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Why you should put down that açaí bowl

By Rachel O'Regan |


I Quit Sugar - Why you should put down that açaí bowl

Ah, açaí bowls… there’s no doubting they’re pretty as a picture, but are these pricey smoothies worth the hype?

The purple berry (pronounced ah-sigh-ee, to save your hipster blushes) is touted as one of the world’s richest sources of antioxidants.

And its fans claim a raft of health benefits from weight loss to cancer prevention. It also usually comes in a smoothie bowl topped with carefully arranged fruit and nuts, because… Instagram. But is açaí really as healthy as they say?

The world’s best antioxidant?

Yes, açaí berries are rich in antioxidants. You can tell by their rich purple hue that they contain anthocyanins, a polyphenolic pigment linked to reduced risk of cardiovascular disease, cognitive decline and cancer.

Yet this doesn’t make açaí unique. A comparison of different beverages found higher polyphenol content in pomegranate juice, grape juice, blueberry juice, cherry juice and red wine. Though this study was sponsored by POM… wonderful – so we’d take it with a grain of salt!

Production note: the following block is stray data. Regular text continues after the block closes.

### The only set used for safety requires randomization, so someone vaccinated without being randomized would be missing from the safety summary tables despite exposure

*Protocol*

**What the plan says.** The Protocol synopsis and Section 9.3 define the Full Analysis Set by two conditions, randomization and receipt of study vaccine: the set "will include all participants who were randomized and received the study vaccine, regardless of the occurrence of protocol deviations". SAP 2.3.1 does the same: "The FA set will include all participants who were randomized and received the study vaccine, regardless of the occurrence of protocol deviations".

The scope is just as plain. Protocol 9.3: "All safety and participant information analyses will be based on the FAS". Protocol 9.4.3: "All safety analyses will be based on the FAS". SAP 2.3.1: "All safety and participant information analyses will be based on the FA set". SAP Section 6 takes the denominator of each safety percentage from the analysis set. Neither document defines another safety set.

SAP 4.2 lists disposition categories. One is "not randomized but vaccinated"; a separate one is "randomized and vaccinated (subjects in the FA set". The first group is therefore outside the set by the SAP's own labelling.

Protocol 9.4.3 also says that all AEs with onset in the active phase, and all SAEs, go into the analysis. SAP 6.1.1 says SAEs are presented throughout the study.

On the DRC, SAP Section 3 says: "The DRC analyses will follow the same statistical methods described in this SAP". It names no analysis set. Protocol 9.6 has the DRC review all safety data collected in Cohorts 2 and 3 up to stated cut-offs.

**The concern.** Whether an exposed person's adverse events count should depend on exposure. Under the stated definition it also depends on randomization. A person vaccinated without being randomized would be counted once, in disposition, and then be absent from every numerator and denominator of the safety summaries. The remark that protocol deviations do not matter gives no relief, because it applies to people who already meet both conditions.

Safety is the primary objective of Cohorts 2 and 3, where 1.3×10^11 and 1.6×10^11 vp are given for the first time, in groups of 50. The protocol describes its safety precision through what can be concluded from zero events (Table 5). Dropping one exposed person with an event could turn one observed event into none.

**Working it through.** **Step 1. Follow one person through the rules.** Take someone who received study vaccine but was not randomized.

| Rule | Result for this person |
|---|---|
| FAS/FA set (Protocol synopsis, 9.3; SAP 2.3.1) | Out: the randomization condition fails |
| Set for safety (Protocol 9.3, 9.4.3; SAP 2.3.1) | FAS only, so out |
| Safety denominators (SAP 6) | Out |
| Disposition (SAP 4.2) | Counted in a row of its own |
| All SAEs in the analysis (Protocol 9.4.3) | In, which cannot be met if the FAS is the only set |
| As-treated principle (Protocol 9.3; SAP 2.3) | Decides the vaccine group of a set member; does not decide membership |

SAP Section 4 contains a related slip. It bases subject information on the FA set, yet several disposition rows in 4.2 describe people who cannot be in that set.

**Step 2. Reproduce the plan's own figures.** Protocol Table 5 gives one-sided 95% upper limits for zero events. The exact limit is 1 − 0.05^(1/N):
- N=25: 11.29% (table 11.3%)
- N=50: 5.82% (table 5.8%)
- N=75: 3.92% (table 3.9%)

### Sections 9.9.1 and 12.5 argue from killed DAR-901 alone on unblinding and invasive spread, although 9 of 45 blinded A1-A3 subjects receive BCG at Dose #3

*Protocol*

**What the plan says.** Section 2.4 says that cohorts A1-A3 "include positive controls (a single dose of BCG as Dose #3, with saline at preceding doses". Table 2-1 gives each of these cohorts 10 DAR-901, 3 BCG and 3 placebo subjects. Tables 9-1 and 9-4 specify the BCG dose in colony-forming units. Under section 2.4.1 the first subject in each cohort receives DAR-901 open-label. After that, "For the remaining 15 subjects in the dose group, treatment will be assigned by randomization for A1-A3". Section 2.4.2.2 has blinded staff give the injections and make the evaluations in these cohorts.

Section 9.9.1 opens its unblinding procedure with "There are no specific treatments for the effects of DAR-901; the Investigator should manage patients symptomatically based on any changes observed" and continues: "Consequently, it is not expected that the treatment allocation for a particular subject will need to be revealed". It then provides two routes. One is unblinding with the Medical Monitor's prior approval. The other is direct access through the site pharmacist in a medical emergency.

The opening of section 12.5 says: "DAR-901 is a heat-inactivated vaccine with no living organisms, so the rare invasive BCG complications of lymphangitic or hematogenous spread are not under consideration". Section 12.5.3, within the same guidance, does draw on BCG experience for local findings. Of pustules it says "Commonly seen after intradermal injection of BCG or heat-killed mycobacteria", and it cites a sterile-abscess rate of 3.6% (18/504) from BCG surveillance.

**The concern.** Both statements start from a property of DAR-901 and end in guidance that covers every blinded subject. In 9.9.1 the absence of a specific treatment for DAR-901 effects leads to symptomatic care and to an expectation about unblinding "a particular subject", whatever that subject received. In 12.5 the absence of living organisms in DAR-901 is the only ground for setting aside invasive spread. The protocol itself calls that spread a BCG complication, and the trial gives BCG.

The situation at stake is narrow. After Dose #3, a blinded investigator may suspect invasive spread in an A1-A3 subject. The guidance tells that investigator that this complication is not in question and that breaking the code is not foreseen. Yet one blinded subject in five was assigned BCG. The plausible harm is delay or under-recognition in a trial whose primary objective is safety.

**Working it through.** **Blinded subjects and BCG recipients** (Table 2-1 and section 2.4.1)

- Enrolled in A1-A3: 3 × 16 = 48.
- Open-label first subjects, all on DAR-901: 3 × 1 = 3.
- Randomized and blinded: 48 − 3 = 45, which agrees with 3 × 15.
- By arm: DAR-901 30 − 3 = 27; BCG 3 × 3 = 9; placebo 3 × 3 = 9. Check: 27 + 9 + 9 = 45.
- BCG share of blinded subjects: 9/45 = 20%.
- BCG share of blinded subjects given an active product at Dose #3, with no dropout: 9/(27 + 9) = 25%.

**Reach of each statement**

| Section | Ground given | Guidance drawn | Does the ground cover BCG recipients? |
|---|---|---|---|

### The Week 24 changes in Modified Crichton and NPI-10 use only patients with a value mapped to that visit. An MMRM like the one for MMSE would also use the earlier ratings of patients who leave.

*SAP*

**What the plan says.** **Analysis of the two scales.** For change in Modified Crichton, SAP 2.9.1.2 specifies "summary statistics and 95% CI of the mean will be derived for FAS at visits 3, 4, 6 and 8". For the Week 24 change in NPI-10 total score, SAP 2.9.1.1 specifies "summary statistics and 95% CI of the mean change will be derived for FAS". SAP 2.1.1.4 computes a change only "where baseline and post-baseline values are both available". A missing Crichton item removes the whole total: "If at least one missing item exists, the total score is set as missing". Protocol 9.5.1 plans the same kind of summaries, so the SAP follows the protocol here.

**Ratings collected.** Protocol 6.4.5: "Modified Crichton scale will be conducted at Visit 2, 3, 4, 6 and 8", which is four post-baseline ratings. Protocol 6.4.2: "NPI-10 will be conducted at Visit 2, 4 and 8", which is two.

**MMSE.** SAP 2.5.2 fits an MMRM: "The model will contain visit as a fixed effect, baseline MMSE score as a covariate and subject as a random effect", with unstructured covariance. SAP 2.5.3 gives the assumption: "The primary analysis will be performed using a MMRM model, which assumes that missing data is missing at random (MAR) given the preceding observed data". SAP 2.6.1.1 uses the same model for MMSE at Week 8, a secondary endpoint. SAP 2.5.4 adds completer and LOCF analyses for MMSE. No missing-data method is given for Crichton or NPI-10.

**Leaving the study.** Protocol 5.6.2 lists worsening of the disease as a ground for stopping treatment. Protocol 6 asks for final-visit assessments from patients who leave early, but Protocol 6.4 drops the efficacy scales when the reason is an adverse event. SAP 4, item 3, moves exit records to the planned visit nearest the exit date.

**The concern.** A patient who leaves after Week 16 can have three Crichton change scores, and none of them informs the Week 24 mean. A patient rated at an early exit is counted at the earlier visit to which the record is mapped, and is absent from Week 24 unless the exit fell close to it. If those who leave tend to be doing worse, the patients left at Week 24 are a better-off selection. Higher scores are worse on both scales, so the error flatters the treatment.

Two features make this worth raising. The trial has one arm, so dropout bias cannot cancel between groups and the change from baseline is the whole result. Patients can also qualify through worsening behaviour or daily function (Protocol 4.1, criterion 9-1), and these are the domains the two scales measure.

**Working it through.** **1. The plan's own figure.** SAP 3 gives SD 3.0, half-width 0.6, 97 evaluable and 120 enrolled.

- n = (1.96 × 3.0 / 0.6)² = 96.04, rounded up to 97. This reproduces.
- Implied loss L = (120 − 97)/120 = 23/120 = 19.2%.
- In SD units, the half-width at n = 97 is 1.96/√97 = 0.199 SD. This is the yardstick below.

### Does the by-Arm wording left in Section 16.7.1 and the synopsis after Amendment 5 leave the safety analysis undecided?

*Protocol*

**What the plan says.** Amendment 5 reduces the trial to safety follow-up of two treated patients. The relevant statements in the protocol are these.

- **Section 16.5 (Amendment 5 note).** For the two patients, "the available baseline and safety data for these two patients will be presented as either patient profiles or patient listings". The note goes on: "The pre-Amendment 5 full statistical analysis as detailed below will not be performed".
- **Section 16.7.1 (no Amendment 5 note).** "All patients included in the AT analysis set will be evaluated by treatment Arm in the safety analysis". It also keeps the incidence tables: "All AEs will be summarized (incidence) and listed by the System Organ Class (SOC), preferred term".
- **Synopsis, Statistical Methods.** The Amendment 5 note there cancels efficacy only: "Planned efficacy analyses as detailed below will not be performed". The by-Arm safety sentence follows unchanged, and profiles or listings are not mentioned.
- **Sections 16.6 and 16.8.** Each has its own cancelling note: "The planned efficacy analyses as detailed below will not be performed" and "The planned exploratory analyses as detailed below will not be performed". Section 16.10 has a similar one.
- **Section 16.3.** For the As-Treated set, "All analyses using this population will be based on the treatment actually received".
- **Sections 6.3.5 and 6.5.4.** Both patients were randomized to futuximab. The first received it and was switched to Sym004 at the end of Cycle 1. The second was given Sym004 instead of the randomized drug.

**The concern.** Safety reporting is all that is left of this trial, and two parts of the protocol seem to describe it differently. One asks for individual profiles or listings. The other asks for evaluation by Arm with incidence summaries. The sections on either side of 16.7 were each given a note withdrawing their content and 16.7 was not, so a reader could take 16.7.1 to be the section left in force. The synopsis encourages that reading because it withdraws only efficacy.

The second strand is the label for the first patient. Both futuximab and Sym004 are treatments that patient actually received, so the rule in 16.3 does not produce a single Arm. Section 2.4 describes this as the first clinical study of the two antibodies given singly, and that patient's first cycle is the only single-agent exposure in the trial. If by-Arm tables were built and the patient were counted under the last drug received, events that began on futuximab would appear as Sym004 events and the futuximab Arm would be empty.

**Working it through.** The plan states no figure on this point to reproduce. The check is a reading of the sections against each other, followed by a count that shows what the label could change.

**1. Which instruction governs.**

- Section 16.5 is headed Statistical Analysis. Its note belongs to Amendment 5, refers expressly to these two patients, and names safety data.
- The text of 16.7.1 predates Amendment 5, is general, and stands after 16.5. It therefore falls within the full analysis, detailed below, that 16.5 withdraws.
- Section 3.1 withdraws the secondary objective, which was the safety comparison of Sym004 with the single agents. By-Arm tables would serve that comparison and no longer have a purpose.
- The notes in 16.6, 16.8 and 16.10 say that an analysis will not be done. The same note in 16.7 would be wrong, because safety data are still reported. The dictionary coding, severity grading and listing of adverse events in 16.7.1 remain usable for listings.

Overhyped health claims.

Açaí manufacturers have faced legal issues for promoting the unrealistic health claims of the fruit. Açaí has been advertised to help with weight loss, immune function, heart disease, cancer prevention and type 2 diabetes reversal (to name a few) with virtually zero science to back it up.

Yes, there is nutritional value in the pure pulps and powders. But it’s the açaí supplements you really need to watch out for. From fake testimonials to fictional celebrity endorsements to credit card scams, these products just reek of dodginess.

What about the sugar?

While it’s hard to find an official source, it looks like açaí pulp is very low in sugar, with less than 1g per 100ml. But that doesn’t mean your açaí bowl is sugar-free. Large amounts of bananas, mango, agave syrup and honey are often added to sweeten it up (and bulk out the expensive fruit).

The bottom line?

If you just love the taste of açaí, buy the unsweetened pulp yourself and add it to your own low-sugar smoothies. Amazonia is a good ethical brand – fair trade, preserving the Amazon rainforest and giving financial aid to the 4,000 families the business supports.

But if you’re just in it for the health benefits, we’d recommend saving your money and buying antioxidant-rich blueberries, cacao and, of course, dark leafy greens for your next smoothie bowl instead. And definitely don’t buy açaí supplements online!

We originally published this post in October 2016. We updated it in November 2017.

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